In a country of 310 million people, it may seem surprising to hear that 45 million Americans have a criminal record. But it is true.
Michelle Alexander’s recent book "The New Jim Crow: Mass Incarceration in the Age of Colorblindness" has attracted a lot of attention both negative and positive in the past few months. In her book, Alexander argues that mass incarceration is the civil rights struggle of the 21st century. She also makes the case that a new racial caste system has been created through mass incarceration.
I agree with Alexander that there is in fact a caste system for former prisoners who are saddled with criminal records. Devah Prager’s book Marked: Race, Crime and Finding Work in an Era of Mass Incarceration is a must-read for anybody who is interested in this issue. Prager’s sociological study of ex-prisoners suggests that their chances of being gainfully employed are truly bleak and that this poses both a moral and social challenge. It is the only book that I have read that squarely addresses these issues and does so in an accessible way.
However, the issue of criminal records affects many more people than those who were formerly incarcerated. About a month ago, an article by the AP (which is no longer available online) pointed out that criminal records are negatively impacting job-seekers.
From the AP article:
With millions of adults having criminal records — anything from underage drinking to homicide — a growing number of job seekers are having a rough time finding work. And more companies are trying to screen out people with bankruptcies, court judgments or other credit problems just as those numbers have swollen during the recession.
Just ask Adrienne Hudson, a single mother who says she was fired from her new job as a bus driver at First Transit in Oakland, Calif., when the company found out she had been convicted seven years earlier for welfare fraud.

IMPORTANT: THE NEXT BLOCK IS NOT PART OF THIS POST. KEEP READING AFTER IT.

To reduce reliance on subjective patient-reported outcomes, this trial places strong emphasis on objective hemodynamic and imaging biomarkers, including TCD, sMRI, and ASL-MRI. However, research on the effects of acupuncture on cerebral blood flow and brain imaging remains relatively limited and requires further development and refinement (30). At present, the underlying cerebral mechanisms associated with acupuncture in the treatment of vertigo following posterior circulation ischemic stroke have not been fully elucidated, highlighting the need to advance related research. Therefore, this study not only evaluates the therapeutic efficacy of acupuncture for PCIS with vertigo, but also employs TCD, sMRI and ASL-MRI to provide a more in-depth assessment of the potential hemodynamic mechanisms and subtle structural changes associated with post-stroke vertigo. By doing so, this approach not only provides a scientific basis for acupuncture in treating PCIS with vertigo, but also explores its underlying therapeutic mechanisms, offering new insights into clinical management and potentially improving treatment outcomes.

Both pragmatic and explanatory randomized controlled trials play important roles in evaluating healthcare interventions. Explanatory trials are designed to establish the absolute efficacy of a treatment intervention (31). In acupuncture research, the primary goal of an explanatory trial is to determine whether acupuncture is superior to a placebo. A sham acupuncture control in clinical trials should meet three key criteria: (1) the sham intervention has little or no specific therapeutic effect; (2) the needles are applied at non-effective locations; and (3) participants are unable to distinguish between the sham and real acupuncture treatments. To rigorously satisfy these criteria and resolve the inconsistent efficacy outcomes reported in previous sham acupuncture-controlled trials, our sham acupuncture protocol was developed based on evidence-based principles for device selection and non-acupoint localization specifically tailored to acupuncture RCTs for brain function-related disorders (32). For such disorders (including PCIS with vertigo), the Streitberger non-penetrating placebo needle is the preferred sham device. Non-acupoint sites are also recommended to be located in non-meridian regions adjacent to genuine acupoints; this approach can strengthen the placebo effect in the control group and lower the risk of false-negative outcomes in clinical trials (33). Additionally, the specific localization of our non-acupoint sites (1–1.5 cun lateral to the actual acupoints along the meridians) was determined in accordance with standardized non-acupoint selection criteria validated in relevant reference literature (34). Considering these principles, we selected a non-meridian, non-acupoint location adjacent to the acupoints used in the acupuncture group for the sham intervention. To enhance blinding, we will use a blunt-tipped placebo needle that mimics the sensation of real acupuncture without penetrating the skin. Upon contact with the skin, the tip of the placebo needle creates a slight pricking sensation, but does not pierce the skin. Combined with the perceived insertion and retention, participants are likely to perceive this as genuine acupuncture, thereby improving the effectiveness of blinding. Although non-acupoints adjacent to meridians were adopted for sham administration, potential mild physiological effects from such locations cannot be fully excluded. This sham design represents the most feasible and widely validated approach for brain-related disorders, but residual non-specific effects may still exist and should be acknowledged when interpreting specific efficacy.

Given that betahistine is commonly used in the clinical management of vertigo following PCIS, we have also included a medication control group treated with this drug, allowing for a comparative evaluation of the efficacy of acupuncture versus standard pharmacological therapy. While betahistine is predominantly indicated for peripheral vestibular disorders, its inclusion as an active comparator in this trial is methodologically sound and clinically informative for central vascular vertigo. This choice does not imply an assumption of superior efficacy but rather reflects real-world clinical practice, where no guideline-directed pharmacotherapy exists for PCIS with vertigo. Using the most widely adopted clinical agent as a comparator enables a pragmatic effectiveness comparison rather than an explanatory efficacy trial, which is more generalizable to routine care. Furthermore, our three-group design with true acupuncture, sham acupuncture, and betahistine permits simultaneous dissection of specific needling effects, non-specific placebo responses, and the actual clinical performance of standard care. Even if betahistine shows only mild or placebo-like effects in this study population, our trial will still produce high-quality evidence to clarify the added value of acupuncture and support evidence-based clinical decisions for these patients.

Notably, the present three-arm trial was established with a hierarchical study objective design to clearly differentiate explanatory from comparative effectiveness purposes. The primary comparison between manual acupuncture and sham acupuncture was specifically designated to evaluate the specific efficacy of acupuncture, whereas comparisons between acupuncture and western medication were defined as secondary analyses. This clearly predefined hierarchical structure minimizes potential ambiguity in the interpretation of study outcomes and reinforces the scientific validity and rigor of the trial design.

This is a truly calamitous situation where employers continue to have the upper hand to depress wages and create larger social problems. Our capitalist system depends on having a permanent imbalance between supply and demand. Employers are socially engineering the labor pool so that they can pay the most people the least amount of money.
It seems that the Federal Government through the Equal Employment Opportunity Commission has taken note of this practice and is prepared to act:
Companies using criminal records or bad credit reports to screen out job applicants might run afoul of anti-discrimination laws as the government steps up scrutiny of hiring policies that can hurt blacks and Hispanics.
A blanket refusal to hire workers based on criminal records or credit problems can be illegal if it has a disparate impact on racial minorities, according to the Equal Employment Opportunity Commission. The agency enforces the nation’s employment discrimination laws.
"Our sense is that the problem is snowballing because of the technology allowing these checks to be done with a fair amount of ease," said Carol Miaskoff, assistant legal counsel at the EEOC.
Fortunately many states provide the opportunity to expunge, erase, or seal criminal records. I am reaching out to those of you who might be interested in this topic to tell you about the UN-marked Campaign. We are coming together in Chicago to educate our communities about the importance and value of expunging juvenile criminal records. We are focusing on juvenile records in particular because other local organizations are already working very hard to educate formerly incarcerated adults about their rights in sealing and expunging their criminal records. We have noticed that there is a gap in working with youth, their families, and other adults regarding juvenile criminal records.
To begin with, through the UN-marked Campaign, we are inviting the general public to participate in our own version of the 6 word memoir.
When the online storytelling magazine SMITH asked its readers to submit six-word memoirs, the results were fascinating, moving, and sometimes very funny. The results were published in a bestselling book called "Not Quite What I Was Planning: Six-Word Memoirs by Famous and Obscure Writers."
This past mother’s day, the ONE campaign asked its supporters to write six-words reflecting on Why Moms Matter.
Inspired by these efforts, Project NIA’s UN-marked campaign invites interested individuals to submit six-words to convey either the effect/impact of having a juvenile criminal record or to illustrate the importance of clearing a juvenile criminal record.
An example would be: "Fifteen years later still can’t work."
Another could be: "Arrested at 16; shoplifting; never recovered."
So be creative and add your six-words to the mix. We hope to use the best submissions to create an awareness raising poster as part of the UN-marked campaign.
You can submit your 6 words about the impact of having a juvenile record or the value of erasing it to the UN-marked campaign by commenting in this diary. You can send your submission to us at email@example.com. You can also tweet your submission to @projectnia.
Finally, please take a minute to read more about the campaign at our BLOG.
Thanks in advance.